This guest post was written by Steve Allen (@iPEteacher).
“A Picture paints a thousand words”
Analysing exam papers isn’t something that is particularly new or ground-breaking, but is incredibly useful to give a snapshot of how each student performed and how, as a group they performed. Were there particular questions or topics that students didn’t answer well? Was it a particular type of question that caused students problems (describe, explain, evaluate)? This information can be powerful when looking where to go next – for the student and as a teacher. Students receive personalised feedback and clear steps for how they can move forward. Teachers can use the data to go over common problems with questions or maybe to re-teach specific areas of content to clear up misunderstandings.
Following an end of unit test or mock exam, I use a spreadsheet to input a breakdown for each student per question. I then use this spreadsheet to set up a Mail Merge to export the data to Word. This is then printed for each student where we spend some time going over the test – some of which is teacher led and some that students work independently on. See the images for an example of the spreadsheet and student output.
How the idea came about?
This is something I have been doing for the last four years, since having my first GCSE PE group as an NQT. I have gradually tried to streamline the process, to reduce teacher input time to maximise the impact for students. I first used this process following a mock exam at the end of Year 10 but soon rolled it out following each end of unit test. Looking back at my first attempt and how it has evolved since then is staggering, both in terms of inputting the data and from a visual point of view. I have used conditional formatting to give a clear visual picture.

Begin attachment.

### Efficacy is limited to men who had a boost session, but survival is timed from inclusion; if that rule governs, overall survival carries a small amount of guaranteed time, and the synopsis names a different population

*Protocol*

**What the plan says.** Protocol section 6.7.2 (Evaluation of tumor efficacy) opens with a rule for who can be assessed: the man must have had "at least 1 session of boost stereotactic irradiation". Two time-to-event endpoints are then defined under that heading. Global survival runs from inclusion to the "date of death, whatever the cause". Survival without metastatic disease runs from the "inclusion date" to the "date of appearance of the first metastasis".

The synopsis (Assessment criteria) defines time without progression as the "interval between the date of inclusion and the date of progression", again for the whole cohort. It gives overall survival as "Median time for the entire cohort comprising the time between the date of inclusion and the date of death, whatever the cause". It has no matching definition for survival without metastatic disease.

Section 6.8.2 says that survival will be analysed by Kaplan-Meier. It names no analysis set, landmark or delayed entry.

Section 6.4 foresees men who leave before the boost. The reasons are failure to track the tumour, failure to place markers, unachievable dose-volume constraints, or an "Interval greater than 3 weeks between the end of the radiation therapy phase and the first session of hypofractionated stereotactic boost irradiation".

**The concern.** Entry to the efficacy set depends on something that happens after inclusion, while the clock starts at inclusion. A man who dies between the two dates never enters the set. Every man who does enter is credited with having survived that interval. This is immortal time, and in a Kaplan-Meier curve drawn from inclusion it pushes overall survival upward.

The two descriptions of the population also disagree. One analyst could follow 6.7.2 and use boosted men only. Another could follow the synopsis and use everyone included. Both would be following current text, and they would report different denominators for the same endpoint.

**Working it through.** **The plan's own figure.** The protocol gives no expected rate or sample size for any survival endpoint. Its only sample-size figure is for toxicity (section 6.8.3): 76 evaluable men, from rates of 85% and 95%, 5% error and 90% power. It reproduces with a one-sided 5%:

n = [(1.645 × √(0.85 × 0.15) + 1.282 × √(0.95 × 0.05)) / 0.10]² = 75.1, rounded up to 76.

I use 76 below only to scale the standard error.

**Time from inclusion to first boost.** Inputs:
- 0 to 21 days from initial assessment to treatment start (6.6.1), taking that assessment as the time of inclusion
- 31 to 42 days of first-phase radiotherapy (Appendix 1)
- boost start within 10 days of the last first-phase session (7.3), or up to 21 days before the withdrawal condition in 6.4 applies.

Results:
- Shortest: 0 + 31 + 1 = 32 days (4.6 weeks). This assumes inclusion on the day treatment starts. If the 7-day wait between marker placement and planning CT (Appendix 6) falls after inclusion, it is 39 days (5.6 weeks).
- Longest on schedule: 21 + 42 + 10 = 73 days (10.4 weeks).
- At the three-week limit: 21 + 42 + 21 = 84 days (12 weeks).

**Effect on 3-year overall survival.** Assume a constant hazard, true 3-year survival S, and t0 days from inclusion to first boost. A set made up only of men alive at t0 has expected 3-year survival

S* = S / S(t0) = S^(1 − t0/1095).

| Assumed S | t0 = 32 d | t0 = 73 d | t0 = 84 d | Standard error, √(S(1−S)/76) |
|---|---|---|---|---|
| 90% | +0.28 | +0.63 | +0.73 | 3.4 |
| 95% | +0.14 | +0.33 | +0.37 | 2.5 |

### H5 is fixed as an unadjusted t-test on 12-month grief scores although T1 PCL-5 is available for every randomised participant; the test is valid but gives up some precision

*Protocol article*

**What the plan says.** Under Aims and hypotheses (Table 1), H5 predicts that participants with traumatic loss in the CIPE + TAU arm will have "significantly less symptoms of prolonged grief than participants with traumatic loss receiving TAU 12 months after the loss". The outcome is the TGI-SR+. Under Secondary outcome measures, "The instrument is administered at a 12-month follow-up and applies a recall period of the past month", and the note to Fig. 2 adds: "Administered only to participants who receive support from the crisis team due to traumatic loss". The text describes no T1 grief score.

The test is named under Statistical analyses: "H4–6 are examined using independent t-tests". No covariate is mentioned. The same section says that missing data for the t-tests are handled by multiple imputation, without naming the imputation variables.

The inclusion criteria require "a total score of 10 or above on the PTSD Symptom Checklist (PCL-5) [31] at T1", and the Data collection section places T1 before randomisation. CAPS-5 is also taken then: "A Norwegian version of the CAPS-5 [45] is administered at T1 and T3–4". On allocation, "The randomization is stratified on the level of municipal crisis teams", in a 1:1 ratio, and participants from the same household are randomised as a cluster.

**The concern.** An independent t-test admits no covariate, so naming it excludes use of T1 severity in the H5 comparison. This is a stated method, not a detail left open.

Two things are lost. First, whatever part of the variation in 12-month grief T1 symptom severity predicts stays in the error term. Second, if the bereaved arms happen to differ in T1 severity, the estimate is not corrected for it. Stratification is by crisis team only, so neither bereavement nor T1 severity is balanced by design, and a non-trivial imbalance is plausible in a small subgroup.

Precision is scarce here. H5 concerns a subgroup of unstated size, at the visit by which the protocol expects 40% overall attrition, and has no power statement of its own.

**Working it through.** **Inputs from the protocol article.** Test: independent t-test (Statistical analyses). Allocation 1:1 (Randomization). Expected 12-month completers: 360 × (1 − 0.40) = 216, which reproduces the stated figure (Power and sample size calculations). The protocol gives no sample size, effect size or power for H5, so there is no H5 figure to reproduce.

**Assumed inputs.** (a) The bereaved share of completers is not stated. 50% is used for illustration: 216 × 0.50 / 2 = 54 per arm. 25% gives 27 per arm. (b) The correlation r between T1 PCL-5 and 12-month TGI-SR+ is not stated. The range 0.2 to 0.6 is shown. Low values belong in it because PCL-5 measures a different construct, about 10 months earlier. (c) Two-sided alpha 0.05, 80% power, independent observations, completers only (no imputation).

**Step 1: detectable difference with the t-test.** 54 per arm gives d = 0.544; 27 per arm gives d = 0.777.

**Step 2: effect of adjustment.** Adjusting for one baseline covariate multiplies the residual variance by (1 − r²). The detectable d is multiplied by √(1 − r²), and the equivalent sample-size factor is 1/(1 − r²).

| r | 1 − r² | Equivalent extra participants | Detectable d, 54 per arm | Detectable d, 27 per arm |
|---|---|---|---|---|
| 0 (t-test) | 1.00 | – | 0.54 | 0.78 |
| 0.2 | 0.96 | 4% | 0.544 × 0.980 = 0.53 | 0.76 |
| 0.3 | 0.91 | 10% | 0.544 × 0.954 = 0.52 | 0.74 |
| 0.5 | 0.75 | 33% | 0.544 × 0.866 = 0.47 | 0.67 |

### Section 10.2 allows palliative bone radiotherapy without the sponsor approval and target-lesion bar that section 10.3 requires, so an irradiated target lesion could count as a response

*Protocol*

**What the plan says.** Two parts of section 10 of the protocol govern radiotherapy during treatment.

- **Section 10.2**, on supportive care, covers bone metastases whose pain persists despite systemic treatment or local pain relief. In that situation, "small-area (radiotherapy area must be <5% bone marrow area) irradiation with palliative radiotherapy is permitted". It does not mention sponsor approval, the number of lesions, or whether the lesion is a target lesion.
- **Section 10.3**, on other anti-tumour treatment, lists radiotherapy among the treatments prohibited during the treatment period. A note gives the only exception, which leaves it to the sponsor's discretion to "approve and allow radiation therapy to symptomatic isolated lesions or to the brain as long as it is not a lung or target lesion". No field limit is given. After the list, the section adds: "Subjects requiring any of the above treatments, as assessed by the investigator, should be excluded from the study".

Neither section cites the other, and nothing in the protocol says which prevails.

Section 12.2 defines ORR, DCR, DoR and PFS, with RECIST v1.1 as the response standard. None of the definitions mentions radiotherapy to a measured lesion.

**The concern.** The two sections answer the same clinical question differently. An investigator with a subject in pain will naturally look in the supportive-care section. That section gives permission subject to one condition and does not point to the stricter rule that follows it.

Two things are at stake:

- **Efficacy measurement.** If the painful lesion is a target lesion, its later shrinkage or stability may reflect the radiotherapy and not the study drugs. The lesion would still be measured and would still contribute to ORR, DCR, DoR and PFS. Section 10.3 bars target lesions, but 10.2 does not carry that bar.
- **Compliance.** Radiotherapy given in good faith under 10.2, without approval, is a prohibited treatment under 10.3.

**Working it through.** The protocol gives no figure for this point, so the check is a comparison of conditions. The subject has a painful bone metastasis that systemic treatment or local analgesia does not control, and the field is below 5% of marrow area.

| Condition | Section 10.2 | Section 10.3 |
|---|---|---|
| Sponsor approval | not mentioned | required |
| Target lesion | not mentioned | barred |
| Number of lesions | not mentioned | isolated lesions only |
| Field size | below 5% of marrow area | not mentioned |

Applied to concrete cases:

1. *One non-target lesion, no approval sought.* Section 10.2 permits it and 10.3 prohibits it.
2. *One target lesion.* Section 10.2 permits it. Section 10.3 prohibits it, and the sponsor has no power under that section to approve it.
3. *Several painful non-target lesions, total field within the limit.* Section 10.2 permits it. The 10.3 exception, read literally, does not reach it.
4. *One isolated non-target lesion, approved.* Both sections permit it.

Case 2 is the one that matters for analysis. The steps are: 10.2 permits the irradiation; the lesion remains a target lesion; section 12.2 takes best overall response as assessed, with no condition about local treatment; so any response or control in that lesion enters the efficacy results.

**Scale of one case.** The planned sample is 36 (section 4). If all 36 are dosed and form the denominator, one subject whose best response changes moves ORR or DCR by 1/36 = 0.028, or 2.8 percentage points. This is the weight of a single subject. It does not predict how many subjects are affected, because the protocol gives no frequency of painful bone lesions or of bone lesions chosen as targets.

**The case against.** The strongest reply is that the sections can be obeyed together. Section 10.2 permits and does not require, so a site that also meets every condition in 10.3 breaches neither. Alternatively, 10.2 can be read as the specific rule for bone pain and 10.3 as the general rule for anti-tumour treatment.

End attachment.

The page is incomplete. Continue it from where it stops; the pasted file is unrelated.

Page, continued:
The Set up
The initial set up of the sheet to determine maximum marks available, question topic/unit and command words doesn’t take a great deal of time. I generally split each question into its constituent parts but this doesn’t have to be the case. The conditional formatting is calculated in the following way; 25% of marks = red, 50% of marks = yellow, 75% of marks = green. The percentages are automatically calculated and the cells change colour based on the marks achieved. See image for the blank spreadsheet.
After I have marked all of the test papers I then input the data per student which takes me around 20 minutes to complete.
In my experience of using this with a range of groups and also rolling it out across my department, there has been considerable impact. Initial staff response was that it would be time consuming and not useful to improve progress. I spend the time setting up the spreadsheets for every end of unit test and PPE’s (Pre Public Examinations – (Mock’s). I encourage staff to use them for end of unit tests and insist they are used for the PPE’s. Considering that staff’s initial thoughts, all members of my department have used them in a recent end of unit test.
What does the data tell us?
The RAG rated conditional formatting gives a clear picture of how the group have done as a whole. I also set up a class average at the bottom of the spreadsheet which is also RAG rated to give an indication of common misconceptions and misunderstandings. This is extremely powerful in planning subsequent lessons. I also use the standard deviation function (a quantity expressing by how much the members of a group differ from the mean value for the group) to see if the question was a problem for all students or just some of the group.
The follow up
Students use their individual breakdown to highlight areas of strength and areas for development. As a group we will then go over the questions which caused problems as a class before getting the students to use the mark scheme to go over areas that they didn’t perform as well in individually. I have used this to group students for common problems they may have faced. See images for an example of a PowerPoint I used for a reflection lesson.
Following this task I ask students to summarise their paper with statements of “What went wel” and “Even better if”… They then used this information to write a reflection in the back of their book which is something new that I am trialling this year. The plan is then for me to respond to their reflection, creating a learning dialogue which can be used throughout the year.
I am happy to share any of the resources (#sharingiscaring) detailed in this article if you feel that they could be useful for you or your department. I would also welcome feedback if you have used similar in your teaching and would be interested to hear of the affect that this has had on learning.